Nox is a strange work because it seems to have been given up before it has begun, like a pile of false-starts among a poet’s untidy desk. ‘I had wanted my elegy to be filled with light of all kinds,’ she writes. ‘But death makes us stingy.’ Clues to Carson’s mission are themselves like codes: the word ‘mute’, she writes, is regarded by linguists as ‘a certain fundamental opacity of human being, which likes to show the truth by allowing itself to be seen hiding’. Over time, it becomes clear that ‘closeness’ is, for Carson, an impossibility; far from echoing the original, her translation is awkward and feels more scholarly than passionate. Similarly, her attempts to get closer to her brother leave her at a loss; she remembers his phone-calls as if she’d ‘been asked to translate them’, but also recalls other things – how he never sent a return address, how he called her ‘pinhead’ and ‘professor’. ‘Prowling the meanings of a word, prowling the history of a person, no use expecting a flood of light,’ she admits of her fastidious endeavours. ‘Human words have no main switch. But all those little kidnaps in the dark. And then the luminous, big, shivering, discandied, unrepentant, barking web of them that hangs in your mind when you turn back to the page you were trying to translate.’

American writer Lydia Davis is also interested in ‘little kidnaps’ – those moments when our attention is stolen away from what we are supposed to be looking at. Included in The Collected Stories of Lydia Davis (2010) is a short story from 1997, ‘Foucault and Pencil’, in which the narrator, who is on the subway, is trying to do a translation but ends up taking notes about a recent argument with her counsellor instead. In ‘Examples of Confusion’ (1997) Davis describes the experience of reading a line of poetry while simultaneously eating a carrot. ‘I had not read the poetry, not consumed it,’ she writes, ‘because I was already eating the carrot. The carrot was a line, too.’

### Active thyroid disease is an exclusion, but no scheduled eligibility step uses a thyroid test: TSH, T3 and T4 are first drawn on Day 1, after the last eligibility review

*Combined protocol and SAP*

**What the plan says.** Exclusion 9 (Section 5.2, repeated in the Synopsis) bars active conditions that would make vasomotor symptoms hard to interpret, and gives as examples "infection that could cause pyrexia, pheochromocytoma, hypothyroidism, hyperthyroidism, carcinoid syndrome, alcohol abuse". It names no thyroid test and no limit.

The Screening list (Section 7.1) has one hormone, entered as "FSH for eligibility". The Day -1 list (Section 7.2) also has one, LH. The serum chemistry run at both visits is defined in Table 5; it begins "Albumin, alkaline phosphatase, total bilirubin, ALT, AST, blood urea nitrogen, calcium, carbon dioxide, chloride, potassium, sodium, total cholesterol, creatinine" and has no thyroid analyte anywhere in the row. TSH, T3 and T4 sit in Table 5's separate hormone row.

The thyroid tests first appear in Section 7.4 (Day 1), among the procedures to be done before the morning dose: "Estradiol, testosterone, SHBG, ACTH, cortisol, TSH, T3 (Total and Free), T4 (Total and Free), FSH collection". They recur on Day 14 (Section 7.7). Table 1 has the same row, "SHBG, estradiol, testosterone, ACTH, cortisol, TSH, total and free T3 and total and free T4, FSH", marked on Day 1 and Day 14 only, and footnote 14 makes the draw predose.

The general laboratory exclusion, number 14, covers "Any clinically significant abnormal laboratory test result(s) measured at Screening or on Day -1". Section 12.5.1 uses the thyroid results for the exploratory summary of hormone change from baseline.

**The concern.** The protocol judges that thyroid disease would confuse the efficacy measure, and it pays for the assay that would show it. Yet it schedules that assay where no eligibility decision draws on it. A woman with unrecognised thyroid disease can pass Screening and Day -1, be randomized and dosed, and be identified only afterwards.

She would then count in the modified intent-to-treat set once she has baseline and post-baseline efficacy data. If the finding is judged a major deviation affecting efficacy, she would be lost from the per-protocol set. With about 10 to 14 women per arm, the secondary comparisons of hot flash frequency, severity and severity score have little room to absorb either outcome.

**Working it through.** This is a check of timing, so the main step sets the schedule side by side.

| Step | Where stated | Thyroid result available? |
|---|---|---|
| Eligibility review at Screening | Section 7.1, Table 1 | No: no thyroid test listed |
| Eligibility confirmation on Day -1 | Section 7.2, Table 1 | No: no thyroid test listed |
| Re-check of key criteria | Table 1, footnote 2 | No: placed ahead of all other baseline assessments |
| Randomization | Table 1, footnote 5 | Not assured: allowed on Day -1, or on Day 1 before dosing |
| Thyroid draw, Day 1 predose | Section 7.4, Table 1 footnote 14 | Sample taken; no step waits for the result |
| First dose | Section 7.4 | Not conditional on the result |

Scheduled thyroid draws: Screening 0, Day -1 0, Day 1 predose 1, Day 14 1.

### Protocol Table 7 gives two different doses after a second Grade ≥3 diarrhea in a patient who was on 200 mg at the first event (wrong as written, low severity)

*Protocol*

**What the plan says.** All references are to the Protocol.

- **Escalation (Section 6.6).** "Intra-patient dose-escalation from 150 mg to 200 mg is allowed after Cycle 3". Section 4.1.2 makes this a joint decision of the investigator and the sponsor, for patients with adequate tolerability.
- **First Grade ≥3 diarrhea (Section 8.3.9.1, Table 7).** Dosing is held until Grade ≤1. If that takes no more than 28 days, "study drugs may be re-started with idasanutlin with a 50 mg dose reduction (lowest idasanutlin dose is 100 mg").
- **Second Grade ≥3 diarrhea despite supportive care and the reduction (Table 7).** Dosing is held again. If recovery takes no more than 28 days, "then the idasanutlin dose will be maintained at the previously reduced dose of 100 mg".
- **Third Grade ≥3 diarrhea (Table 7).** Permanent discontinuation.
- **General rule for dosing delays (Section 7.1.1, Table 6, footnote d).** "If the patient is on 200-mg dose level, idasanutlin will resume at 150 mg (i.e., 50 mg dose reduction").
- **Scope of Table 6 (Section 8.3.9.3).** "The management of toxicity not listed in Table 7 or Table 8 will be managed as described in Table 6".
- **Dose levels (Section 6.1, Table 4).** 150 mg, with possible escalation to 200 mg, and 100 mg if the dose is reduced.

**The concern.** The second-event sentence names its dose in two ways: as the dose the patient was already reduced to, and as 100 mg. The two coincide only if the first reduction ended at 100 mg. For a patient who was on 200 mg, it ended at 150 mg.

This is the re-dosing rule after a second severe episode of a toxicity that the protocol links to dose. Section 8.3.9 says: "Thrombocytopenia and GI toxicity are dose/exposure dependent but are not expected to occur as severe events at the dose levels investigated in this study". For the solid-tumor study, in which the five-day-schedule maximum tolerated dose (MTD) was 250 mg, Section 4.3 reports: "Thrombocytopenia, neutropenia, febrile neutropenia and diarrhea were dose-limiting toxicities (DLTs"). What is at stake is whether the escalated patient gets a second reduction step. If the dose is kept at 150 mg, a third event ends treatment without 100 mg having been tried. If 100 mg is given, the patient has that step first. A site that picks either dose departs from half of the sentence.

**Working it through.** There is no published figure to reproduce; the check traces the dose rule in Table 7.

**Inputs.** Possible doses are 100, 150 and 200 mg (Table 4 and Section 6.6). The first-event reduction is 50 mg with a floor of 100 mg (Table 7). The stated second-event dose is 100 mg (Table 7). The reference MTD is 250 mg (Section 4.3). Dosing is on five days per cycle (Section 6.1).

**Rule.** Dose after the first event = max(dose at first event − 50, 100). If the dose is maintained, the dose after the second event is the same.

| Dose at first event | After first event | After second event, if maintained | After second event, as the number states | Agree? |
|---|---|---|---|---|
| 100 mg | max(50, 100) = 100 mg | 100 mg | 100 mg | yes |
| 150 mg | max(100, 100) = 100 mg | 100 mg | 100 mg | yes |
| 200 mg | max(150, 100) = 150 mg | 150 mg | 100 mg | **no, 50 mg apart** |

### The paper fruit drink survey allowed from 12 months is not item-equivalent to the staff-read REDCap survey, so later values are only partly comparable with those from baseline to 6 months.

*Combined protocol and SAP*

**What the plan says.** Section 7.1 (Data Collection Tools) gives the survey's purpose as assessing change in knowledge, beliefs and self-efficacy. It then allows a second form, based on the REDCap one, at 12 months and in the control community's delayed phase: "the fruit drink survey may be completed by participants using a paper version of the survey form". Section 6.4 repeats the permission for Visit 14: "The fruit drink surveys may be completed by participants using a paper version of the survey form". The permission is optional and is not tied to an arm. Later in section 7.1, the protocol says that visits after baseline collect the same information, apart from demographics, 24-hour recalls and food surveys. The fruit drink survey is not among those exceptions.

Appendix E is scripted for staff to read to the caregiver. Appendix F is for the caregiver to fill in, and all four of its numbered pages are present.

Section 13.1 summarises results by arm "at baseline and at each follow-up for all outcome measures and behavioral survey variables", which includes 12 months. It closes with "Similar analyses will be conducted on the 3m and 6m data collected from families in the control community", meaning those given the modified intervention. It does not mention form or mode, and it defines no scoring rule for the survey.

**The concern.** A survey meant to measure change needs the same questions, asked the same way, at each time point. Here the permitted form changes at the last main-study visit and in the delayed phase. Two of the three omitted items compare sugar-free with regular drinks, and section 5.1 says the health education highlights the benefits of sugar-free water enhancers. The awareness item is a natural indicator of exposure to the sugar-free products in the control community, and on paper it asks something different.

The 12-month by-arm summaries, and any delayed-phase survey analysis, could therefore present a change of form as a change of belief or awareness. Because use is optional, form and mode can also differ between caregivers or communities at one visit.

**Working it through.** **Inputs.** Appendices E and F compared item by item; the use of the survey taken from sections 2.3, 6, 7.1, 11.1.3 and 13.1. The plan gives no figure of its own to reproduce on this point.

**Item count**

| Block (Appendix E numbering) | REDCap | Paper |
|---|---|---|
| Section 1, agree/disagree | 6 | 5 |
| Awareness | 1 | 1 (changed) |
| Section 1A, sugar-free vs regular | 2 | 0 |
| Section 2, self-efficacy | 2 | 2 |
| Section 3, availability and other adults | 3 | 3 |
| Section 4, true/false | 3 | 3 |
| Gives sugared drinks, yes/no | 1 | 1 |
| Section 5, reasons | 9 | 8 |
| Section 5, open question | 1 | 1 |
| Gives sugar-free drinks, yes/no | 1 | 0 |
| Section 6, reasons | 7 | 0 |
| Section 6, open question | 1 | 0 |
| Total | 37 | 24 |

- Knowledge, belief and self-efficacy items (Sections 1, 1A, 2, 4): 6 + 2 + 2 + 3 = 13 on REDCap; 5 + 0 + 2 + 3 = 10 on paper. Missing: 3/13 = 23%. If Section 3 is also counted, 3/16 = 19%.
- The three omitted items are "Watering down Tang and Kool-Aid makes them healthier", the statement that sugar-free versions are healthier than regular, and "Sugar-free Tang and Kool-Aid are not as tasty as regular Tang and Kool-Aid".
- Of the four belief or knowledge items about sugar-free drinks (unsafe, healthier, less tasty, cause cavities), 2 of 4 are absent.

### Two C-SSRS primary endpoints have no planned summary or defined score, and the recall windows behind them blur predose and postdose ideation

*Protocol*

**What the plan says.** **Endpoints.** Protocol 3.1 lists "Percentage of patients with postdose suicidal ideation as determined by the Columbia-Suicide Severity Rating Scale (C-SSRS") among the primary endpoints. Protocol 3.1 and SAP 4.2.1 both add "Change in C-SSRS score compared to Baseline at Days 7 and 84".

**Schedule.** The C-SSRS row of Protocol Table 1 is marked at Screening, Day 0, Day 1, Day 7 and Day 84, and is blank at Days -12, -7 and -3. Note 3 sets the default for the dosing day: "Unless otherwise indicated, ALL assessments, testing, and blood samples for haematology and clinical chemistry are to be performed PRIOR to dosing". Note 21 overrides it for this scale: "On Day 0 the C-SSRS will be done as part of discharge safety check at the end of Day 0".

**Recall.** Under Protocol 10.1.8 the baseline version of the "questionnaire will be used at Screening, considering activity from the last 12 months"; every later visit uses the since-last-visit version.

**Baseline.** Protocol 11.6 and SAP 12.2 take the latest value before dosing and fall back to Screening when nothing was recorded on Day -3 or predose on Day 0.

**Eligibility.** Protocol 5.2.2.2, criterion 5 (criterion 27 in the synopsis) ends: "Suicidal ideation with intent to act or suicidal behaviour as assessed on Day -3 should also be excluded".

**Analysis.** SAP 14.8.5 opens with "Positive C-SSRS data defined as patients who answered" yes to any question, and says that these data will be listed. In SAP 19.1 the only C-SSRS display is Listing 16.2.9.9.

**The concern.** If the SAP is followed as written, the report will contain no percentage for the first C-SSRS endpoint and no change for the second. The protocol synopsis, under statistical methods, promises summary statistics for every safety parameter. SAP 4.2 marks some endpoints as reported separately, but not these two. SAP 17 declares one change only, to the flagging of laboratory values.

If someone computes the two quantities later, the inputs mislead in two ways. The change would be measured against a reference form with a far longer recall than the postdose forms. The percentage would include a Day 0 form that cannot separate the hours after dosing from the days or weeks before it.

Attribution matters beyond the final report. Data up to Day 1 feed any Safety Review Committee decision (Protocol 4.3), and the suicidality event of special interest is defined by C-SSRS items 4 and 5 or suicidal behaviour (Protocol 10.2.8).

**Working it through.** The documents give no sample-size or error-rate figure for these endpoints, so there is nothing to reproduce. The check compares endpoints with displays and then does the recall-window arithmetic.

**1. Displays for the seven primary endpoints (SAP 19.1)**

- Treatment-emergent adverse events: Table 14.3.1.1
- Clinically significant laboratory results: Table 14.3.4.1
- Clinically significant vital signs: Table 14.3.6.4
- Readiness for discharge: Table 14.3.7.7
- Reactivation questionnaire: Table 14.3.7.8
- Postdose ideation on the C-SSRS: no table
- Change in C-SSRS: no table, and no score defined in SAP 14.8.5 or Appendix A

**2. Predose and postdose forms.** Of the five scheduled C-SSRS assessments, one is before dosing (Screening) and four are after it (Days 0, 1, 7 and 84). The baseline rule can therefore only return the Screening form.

Davis, like Carson, is a translator and a teacher as well as a writer. Also, like Carson, her work has been described as experimental. Her fictions are often more like monologues than stories (occasionally they recall Thomas Bernhard); they’re small, acute observations, posted under titles suggesting that they’re exercises, instructions or examples of the kind that might be found in a textbook. This, for example, is ‘A Double Negative’ (2001) in its entirety: ‘At a certain point in her life, she realizes it is not so much that she wants to have a child as that she does not want not to have a child, or not to have had a child.’

The experience of reading Davis and Carson can feel similar – and not simply because both are preoccupied with housework, grammar and handwriting. It is the experience of having one’s attention divided. In Carson’s case, this split comes in part with having one’s gaze shift between translation and the paraphernalia of death – but it also arises because, while reading Nox, part of one’s mind is working away at something else – not at translating the poem, or building a picture of the brother, but at forming an image of the poet. What kind of person, we wonder, would make this book? Who would type out small parts of a dictionary, print them out, tear them into rectangles, and stick them down? Why did she not have scissors? Why did she tamper with the dictionary definitions?